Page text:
Montana seeks marketing injunction against OxyContin maker
HELENA, Mont. (AP) — The state of Montana is seeking a court order to prevent the maker of the powerful painkiller OxyContin from marketing opioids to Montana prescribers, seeking to put the force of a court order behind Purdue Pharma’s recent promise to end such marketing nationwide.
Montana was the first state to ask for the company to put its promise in an enforceable agreement, the attorney general’s office said. When Purdue declined, Attorney General Tim Fox sought a preliminary injunction in District Court in Helena.
“As too many Montana families who have lost loved ones to prescription opioids or heroin know, this cannot be business, or litigation, as usual. We have to take urgent action,” Fox said in a statement. “We have asked the court to put in place common-sense measures to rein in Purdue’s ongoing marketing, to protect public health and safety while the state’s complaint moves through the courts.”
Purdue said on Feb. 10 that it would stop marketing opioid drugs to doctors in response to lawsuits by several states alleging the company misrepresented the risk of addiction, helping to trigger the drug abuse epidemic. Purdue said it would lay off more than half of its sales staff.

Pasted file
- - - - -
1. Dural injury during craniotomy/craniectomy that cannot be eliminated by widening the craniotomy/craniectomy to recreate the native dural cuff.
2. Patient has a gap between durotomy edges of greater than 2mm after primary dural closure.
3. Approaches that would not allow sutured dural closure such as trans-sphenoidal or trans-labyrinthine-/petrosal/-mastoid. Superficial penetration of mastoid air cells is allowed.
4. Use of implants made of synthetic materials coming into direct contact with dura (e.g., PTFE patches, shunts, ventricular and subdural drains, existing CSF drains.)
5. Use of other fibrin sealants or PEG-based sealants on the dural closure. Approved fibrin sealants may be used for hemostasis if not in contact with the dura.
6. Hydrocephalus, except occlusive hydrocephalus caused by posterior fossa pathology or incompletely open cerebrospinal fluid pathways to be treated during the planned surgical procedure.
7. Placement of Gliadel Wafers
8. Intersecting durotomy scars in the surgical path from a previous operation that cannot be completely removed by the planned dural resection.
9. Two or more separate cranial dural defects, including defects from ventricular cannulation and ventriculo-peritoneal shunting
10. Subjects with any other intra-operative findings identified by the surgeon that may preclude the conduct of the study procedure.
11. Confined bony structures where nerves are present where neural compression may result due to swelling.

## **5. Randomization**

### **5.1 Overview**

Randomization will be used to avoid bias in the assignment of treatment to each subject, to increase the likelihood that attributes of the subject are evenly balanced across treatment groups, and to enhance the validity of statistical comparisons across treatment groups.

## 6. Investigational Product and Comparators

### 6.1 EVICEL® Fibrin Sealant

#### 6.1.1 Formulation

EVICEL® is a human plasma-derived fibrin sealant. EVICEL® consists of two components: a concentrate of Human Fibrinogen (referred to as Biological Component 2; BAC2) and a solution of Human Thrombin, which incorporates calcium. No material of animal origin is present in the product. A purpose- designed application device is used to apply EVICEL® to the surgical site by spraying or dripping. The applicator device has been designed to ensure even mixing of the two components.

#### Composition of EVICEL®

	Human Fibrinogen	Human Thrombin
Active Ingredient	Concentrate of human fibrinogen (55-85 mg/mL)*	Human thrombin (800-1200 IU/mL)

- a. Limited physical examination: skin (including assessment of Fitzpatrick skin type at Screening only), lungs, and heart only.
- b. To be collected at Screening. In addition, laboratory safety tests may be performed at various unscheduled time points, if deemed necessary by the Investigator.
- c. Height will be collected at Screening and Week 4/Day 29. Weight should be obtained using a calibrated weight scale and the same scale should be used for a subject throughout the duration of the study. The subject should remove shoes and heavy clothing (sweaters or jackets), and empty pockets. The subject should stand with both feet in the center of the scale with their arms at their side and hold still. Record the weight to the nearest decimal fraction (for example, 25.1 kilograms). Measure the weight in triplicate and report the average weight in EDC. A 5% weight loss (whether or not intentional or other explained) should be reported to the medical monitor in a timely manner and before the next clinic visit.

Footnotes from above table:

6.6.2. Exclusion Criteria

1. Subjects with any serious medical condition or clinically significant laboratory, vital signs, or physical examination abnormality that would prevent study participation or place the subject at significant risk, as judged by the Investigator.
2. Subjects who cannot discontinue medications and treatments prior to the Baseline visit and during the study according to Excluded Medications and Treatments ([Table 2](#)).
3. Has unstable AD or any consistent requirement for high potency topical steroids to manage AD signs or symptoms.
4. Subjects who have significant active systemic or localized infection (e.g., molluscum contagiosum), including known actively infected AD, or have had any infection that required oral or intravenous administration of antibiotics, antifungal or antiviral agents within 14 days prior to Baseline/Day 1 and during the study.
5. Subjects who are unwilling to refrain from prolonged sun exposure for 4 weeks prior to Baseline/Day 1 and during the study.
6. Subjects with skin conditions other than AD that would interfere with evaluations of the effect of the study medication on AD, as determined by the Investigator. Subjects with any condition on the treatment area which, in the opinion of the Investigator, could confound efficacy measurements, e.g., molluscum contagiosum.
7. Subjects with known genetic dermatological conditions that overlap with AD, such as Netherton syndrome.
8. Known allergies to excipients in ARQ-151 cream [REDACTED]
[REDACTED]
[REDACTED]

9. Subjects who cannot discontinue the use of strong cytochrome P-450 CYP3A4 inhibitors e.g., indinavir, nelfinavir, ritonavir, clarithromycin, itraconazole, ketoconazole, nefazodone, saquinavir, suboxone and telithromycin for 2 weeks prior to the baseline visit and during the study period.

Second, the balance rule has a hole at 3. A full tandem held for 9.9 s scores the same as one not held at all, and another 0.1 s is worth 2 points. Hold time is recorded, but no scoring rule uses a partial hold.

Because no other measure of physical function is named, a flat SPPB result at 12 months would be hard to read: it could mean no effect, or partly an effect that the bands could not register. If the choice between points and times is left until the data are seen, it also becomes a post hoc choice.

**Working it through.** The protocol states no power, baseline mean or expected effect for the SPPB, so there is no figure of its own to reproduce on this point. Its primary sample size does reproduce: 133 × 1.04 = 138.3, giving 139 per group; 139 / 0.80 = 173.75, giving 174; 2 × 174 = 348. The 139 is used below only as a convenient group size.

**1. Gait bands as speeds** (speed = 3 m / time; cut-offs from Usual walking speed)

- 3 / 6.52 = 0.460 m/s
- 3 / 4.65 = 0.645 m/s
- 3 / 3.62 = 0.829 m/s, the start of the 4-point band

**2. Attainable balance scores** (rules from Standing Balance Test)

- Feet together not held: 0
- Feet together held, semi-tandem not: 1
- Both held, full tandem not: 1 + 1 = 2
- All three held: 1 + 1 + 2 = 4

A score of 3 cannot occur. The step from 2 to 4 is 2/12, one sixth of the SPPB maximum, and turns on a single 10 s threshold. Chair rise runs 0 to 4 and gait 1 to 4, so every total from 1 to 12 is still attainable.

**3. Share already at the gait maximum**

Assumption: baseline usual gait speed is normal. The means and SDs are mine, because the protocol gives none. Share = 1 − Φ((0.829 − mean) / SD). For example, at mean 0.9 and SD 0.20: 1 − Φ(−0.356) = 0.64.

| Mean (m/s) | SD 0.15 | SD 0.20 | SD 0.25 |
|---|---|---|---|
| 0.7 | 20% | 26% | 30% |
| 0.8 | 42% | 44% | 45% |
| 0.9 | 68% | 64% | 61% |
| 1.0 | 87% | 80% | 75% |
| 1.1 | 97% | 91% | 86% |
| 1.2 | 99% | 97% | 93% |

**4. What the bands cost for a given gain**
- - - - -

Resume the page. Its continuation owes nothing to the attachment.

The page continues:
“Purdue previously made the voluntary decision to cease marketing to doctors, and its sales representatives are no longer promoting opioids to prescribers,” company spokesman Robert Josephson said Wednesday in an email to The Associated Press.
“Accordingly we believe that this additional litigation is unnecessary and overreaches. However, we continue to work cooperatively with the states to address what we all agree is a national public health crisis.”
Montana filed a consumer protection lawsuit against Purdue Pharma in late November alleging it engaged in deceptive marketing practices by misrepresenting the risk of addiction to OxyContin and leaving the states with millions of dollars in prescription, prevention, medical and social costs.
Montana has had 700 opioid-related deaths since 2000, the complaint said. The lawsuit seeks damages for costs of paying for opioids for first-line treatment of chronic pain and dealing with its social effects, along with punitive damages and civil penalties.
Montana’s complaint noted Purdue settled with the federal government and several states, including Montana, in 2007, acknowledging it exaggerated OxyContin’s safety and minimized its potential for abuse. However, the complaint said, Purdue continued its deceptive marketing practices in violation of that agreement.
The motion for the injunction seeks restrictions on claims that can be made in other promotional on educational materials that might reach Montana prescribers or consumers.
At least a dozen states have filed lawsuits against Purdue Pharma in state courts while lawsuits filed against several opioid makers by about 200 communities across the country are being heard in federal court in Ohio.